Long Tails are the bane of many investors. As I derive a lot of investment insights from quantitative investing, I have to accept the precarious position of comparing investment strategies using mean and variances while obviously being aware that markets do not act “normally”.
Unlike the normal distribution, long tails are modelled differently.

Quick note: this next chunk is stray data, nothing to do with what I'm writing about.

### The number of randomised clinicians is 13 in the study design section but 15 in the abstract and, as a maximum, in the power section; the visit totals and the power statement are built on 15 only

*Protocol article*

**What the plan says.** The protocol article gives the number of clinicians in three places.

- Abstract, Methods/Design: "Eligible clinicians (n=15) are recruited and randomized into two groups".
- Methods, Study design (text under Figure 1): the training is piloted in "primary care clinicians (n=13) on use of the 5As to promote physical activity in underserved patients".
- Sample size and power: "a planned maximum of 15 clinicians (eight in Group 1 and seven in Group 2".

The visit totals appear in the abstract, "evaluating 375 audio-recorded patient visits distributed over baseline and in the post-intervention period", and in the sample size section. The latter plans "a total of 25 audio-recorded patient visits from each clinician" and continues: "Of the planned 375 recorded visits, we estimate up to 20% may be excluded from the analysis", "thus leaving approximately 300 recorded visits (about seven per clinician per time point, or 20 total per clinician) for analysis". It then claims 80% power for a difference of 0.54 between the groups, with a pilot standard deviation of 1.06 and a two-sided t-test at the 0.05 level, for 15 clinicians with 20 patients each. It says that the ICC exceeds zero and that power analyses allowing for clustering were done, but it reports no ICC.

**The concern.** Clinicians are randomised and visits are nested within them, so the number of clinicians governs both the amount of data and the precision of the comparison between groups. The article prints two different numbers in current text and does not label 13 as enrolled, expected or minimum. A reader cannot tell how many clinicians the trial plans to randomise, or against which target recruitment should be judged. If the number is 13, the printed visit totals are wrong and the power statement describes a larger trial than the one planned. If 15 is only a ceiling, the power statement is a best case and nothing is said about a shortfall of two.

One example is the size of cities.
Cities have a tendency to arrange themselves in power-law distributions which is governed by Zipf Law. The rank of a city multiplied by its size is a constant. New York has a population of 8.6M. Second in rank is Los Angeles has a population of 4M. 2 x 4M approximates the population of New York. The third largest city is Chicago has a population of 2.7M which is about a third of that of New York.
One model that explains why things somehow arrange themselves neatly into Power Laws is the preferential attachment model.